Winning Time Creator Max Borenstein On Unraveling The 'Pieces' Of Abdul-Jabbar In Episode 5 [Interview]

The latest episode of "Winning Time: The Rise of the Lakers Dynasty" brings viewers closer to Kareem Abdul-Jabbar, as depicted by Solomon Hughes. For the first few episodes of the series, we get everyone's impression of the star athlete, not to mention great writer, but we don't get time with him up close and personal. That changes with episode 5, "Pieces of a Man," which shows Abdul-Jabar's past and present in the series. We learn more about his faith, his conversion to Sunni Islam, and how he sees himself in the world. 

"Pieces of a Man" is one of the most intimate hours of HBO's "Winning Time: The Rise of the Lakers Dynasty," which once again, shows how fathers play a role in these players' lives. Recently, we talked to the series creator, Max Borenstein, about that running theme and the show's portrayal of Kareem Abdul-Jabbar and others. 

"Pay our immense respect to him as a towering figure."

Solomon's work is quite special in this episode.

Wait until you see episode 9. He just keeps getting better and better as the season goes on. Unbelievable.

When you are telling Kareem's stories, obviously he's such a prolific writer, so how much of his writing did you look to for guidance? 

Well, one of the beautiful things about this story is that, because so many of the characters lived in the public eye, there is a wealth of material where they've told their story in their own words. No one more eloquently than Kareem, in a number of different books, interviews, documentaries. And so obviously, all that stuff becomes a resource. We're doing our best to pay our immense respect to him as a towering figure, not only as a basketball player, but as an activist, as an intellectual, as an artist and an appreciator of jazz and all these things. He's such a multifaceted character.

The thing that was the most challenging in trying to find an actor to portray Kareem, because it was hard enough to try to fit the bill of someone who would resemble Kareem, resemble a seven footer, or know how to play basketball at a high level, all of those things were incredibly difficult to find, as you can imagine. But the hardest part, and the box that really we couldn't tick until we finally managed to find Solomon, was someone who had that gravitas.

And then we heard, I'll never forget, we get a call from the casting director who says, "So there's this guy, he's got a doctorate in education policy and he teaches at Stanford, but he was a Harlem Globetrotter, and he's never acted." The fact that he's never acted, I mean, can you imagine what it would be like to be tapped on the shoulder as a successful academic and someone says, "Hey, would you be interested in starting an HBO show?" And you're like, "Yeah, let me try it." He and he learned how to act and he's learned how to access emotions in a way that is extraordinary. I think you can see it in episode 5, and you can see him grow throughout the season. He's really amazing.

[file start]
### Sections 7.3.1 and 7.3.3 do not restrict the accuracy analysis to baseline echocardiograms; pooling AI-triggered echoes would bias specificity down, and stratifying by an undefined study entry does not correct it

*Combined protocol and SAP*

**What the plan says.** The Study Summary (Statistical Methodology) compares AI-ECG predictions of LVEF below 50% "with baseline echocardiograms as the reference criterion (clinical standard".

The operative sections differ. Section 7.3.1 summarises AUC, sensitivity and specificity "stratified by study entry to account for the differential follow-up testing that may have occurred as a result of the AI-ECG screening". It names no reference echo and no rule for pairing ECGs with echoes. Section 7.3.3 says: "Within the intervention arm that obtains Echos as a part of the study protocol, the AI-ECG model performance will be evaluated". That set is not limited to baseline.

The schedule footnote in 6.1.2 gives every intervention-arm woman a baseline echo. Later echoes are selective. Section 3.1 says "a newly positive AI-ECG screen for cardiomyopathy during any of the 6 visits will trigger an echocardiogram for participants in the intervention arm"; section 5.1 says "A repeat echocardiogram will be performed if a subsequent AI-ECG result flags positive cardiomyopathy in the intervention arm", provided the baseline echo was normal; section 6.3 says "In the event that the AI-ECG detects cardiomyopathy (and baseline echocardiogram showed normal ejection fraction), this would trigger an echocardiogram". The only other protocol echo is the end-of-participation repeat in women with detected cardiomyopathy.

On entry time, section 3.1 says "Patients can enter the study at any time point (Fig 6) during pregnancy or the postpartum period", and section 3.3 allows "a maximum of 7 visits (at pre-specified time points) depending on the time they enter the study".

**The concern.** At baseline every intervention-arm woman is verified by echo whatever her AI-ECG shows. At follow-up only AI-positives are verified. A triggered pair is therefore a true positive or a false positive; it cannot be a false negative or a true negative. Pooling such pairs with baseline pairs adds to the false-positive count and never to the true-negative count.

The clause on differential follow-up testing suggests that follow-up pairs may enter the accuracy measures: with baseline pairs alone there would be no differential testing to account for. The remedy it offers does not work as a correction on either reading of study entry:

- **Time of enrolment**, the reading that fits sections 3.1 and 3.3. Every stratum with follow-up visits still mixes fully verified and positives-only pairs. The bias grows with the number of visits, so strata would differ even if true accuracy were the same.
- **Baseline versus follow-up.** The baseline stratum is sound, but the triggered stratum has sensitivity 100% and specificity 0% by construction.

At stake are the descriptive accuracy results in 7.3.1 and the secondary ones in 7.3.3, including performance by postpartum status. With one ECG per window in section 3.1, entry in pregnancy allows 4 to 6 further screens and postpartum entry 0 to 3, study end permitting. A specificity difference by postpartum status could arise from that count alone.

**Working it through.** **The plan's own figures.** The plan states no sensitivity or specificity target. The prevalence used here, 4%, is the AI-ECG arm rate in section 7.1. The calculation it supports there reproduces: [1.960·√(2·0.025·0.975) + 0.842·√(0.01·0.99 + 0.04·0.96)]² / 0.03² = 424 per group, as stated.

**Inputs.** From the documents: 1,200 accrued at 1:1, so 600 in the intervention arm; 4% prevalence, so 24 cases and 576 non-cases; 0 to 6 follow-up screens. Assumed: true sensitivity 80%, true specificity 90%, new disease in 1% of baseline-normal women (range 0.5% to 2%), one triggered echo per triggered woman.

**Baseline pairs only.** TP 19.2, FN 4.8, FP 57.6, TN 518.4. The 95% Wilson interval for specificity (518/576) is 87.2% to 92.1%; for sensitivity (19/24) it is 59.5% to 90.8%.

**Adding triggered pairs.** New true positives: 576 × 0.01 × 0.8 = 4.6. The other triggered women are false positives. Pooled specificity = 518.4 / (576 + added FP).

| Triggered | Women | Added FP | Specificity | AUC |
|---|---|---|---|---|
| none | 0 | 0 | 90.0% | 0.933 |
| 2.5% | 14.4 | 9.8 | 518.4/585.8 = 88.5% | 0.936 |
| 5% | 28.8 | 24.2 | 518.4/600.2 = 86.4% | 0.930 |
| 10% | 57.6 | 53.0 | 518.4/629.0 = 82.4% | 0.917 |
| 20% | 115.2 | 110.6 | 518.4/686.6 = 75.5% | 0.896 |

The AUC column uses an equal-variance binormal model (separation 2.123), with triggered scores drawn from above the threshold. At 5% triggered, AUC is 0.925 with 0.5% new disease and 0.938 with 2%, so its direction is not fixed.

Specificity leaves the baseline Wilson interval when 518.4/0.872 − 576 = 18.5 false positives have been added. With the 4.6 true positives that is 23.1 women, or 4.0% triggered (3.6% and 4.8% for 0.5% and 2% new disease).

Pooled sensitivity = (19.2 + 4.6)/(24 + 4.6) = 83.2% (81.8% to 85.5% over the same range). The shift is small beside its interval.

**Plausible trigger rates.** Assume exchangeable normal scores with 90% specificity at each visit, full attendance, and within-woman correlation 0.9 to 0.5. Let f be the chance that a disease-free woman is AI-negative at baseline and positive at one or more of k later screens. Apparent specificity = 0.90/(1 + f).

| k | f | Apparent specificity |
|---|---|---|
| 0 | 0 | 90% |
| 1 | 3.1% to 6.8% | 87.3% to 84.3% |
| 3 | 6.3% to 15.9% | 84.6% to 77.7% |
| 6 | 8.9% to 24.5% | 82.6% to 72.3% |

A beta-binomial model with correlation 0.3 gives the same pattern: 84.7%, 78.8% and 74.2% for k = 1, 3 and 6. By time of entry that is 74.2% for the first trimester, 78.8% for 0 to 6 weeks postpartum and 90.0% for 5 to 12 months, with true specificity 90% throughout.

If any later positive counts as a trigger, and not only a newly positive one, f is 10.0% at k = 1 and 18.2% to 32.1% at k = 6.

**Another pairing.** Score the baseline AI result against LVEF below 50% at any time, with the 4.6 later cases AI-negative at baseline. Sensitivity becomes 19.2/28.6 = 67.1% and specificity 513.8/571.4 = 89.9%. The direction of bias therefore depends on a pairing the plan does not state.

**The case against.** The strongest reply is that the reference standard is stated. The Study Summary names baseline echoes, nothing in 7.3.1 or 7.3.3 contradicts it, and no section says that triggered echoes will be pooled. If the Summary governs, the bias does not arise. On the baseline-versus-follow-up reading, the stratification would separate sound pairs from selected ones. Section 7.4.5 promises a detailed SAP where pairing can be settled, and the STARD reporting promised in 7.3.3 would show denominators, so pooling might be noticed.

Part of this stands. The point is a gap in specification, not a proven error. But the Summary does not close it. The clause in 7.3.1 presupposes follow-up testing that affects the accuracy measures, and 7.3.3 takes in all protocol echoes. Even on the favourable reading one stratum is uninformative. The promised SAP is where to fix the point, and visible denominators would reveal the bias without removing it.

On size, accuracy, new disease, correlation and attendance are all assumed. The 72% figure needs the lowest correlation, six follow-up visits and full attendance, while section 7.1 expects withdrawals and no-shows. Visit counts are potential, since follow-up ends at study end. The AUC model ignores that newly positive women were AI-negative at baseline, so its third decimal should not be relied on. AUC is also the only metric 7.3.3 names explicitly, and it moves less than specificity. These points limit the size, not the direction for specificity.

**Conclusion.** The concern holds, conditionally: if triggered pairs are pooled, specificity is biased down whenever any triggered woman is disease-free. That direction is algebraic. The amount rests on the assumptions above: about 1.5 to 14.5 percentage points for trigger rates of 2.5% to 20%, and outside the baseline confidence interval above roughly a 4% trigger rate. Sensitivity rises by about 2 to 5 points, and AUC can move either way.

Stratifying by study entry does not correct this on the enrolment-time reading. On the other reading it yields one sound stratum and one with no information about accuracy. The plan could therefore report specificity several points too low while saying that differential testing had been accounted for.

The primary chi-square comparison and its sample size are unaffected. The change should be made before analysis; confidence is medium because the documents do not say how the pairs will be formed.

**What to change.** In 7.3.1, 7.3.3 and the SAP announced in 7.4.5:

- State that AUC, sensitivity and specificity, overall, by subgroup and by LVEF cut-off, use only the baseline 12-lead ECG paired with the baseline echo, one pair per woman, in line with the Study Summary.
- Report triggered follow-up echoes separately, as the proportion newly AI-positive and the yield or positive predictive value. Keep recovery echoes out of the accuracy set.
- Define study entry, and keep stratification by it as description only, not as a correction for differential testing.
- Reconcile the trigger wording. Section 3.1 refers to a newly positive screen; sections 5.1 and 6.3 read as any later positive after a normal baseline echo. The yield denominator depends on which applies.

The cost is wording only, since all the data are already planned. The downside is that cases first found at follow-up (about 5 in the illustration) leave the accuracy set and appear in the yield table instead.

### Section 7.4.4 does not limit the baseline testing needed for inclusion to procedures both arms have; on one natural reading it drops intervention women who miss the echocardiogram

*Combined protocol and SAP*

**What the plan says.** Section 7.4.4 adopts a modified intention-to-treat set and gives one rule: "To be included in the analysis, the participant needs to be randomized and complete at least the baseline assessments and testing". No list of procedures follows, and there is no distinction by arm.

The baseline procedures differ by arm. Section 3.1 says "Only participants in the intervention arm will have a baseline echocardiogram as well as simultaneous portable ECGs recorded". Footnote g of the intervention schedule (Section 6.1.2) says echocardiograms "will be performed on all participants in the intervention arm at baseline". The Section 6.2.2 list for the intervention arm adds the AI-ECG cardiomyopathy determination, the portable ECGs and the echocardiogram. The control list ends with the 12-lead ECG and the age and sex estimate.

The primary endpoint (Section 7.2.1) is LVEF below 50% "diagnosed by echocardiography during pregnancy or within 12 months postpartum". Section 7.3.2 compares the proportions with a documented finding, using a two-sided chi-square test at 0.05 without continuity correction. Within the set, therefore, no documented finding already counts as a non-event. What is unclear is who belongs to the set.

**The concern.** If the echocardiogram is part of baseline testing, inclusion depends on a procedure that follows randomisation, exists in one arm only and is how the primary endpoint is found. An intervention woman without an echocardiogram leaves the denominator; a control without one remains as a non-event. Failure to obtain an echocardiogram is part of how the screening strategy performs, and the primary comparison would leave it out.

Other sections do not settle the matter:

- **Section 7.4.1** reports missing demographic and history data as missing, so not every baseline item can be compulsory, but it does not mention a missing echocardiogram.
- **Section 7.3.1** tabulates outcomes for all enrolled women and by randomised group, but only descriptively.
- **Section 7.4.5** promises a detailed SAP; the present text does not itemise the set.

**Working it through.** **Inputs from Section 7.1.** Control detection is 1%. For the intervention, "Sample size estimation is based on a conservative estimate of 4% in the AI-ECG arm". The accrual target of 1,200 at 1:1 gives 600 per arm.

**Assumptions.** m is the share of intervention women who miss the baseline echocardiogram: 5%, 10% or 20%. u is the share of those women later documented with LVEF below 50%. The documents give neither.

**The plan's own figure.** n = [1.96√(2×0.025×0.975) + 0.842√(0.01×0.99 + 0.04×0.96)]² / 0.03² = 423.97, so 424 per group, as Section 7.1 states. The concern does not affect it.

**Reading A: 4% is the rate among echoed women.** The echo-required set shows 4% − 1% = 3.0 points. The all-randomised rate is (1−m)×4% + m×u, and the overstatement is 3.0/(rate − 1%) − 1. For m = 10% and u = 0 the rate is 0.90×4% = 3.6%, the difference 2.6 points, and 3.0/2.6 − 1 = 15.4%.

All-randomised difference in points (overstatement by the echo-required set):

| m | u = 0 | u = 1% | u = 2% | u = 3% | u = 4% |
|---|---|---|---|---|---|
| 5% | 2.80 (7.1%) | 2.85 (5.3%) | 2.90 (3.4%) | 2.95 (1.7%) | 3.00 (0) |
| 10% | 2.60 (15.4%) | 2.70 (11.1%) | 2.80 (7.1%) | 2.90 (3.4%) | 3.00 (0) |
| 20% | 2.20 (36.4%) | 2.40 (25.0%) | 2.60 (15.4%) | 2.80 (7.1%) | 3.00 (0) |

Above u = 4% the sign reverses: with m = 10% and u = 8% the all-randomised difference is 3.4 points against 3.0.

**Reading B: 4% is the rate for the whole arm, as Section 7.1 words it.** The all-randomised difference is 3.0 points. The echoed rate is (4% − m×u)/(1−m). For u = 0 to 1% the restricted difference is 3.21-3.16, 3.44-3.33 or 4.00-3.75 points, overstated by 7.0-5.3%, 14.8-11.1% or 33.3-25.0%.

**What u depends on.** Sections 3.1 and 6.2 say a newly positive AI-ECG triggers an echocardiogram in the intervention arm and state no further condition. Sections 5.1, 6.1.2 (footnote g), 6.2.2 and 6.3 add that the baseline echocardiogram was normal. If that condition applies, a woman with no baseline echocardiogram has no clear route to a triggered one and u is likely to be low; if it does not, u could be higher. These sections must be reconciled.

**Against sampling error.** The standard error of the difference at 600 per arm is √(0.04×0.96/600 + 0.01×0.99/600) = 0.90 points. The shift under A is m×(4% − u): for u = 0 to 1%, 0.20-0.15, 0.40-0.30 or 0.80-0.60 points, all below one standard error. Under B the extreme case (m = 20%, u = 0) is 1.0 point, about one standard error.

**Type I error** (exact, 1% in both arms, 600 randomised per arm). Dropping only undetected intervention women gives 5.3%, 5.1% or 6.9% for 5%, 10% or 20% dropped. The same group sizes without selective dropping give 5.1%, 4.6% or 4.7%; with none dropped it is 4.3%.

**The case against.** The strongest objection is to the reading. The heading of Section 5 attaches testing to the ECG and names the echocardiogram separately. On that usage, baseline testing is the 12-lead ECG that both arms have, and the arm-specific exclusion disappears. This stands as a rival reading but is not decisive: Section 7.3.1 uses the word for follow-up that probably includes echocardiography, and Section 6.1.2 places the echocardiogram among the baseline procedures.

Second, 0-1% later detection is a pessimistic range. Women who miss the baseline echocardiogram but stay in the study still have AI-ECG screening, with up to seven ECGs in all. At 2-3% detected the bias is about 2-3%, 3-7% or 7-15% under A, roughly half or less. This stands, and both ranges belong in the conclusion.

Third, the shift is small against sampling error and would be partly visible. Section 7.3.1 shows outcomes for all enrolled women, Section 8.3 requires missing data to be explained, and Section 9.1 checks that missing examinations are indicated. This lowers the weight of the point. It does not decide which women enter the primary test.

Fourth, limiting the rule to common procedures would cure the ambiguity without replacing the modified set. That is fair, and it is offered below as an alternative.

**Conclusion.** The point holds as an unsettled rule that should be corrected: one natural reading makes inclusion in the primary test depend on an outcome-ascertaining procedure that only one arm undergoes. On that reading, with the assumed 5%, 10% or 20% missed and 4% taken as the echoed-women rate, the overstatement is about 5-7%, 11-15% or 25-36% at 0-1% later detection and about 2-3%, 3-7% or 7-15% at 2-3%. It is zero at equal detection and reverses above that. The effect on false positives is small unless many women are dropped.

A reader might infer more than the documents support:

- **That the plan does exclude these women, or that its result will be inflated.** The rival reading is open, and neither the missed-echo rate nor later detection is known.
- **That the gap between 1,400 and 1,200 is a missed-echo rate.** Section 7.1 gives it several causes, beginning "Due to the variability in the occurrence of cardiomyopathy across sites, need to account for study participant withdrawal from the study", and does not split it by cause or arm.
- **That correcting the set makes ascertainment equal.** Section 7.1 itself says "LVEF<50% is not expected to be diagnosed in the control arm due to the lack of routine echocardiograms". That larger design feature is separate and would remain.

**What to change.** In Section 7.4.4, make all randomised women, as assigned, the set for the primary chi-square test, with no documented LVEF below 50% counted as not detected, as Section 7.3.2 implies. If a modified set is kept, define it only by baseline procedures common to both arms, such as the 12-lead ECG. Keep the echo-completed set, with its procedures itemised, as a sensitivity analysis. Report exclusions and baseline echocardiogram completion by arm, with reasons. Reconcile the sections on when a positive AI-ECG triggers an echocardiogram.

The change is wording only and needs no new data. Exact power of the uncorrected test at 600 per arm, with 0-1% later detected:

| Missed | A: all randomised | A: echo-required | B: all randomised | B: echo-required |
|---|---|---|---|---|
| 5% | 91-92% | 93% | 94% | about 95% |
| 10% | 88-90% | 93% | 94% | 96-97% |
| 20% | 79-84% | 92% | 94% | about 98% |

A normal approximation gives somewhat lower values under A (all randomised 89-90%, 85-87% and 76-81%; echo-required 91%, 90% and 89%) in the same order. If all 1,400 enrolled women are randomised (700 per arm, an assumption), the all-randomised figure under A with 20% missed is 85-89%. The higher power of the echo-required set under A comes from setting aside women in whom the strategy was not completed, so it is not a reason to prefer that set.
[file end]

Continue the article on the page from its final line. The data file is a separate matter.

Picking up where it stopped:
I don't think a lot of people would've guessed he hadn't acted before.

It's a testament to his abilities.

Say for Kareem or even Pat Riley or Magic, did you have much access or any conversations with them about the show?

Everyone has told their story in their own words. Our goal, really, more than telling any individual's story, is to capture the era and tell this epic that's really an ensemble and a cross-section of different characters, and as much about them too as it is about the city in the '80s. We felt like it was better to try to tell a balanced story than to lean heavily on any individual.

Fathers continue to play a strong role in this show. You see it with Jerry West, Pat Riley, and now in this new episode, with Kareem.

I mean, honestly, what I love most about the show is stuff like that. Is the fact that it's able to be wildly fun and irreverent in all of those things that I think hopefully people are now expecting, seeing the trailers and so forth, but there's also this humanity and this depth that I think is in all the great TV that I love. That's really what keeps you coming back.

"It is warts and all."

The show gives the warts and all of many of these figures, like Dr. Buss (John C. Reilly). As fun as the show is, did you not want to shy away from their rougher edges?

Well, I think it's one of the things that that attracted me. I would say the thing that attracted me, I'm a basketball fan. I come from LA, I grew up in the Valley, which means I was just far enough away from the glitz and the glamor to have a little bit of that painful urge inside, feeling kind of left out, but just in proximity, that I think Buss had inside of him when he came here from Wyoming. For me, what's so exciting about the story of the Showtime here at Lakers as a format for a drama on TV is that it's a window into that transformative era.

And in that way, how can you tell a story about this cultural moment in America and this American ethic, which is how I see it, how can you tell that without showing the various facets of America at that time? And that includes themes about gender, about race, about celebrity and fame and class. And it's the high and the low, and it's fun stuff and it is warts and all. In terms of how we're looking at these characters, we have immense respect and admiration for everything they've accomplished. At the same time, it's incumbent everyone has their highs and their lows. All human beings do, we all do. And so, I think portraying that with as much honesty as possible actually creates more investment.

"Winning Time: The Rise of the Lakers Dynasty" is now airing on HBO.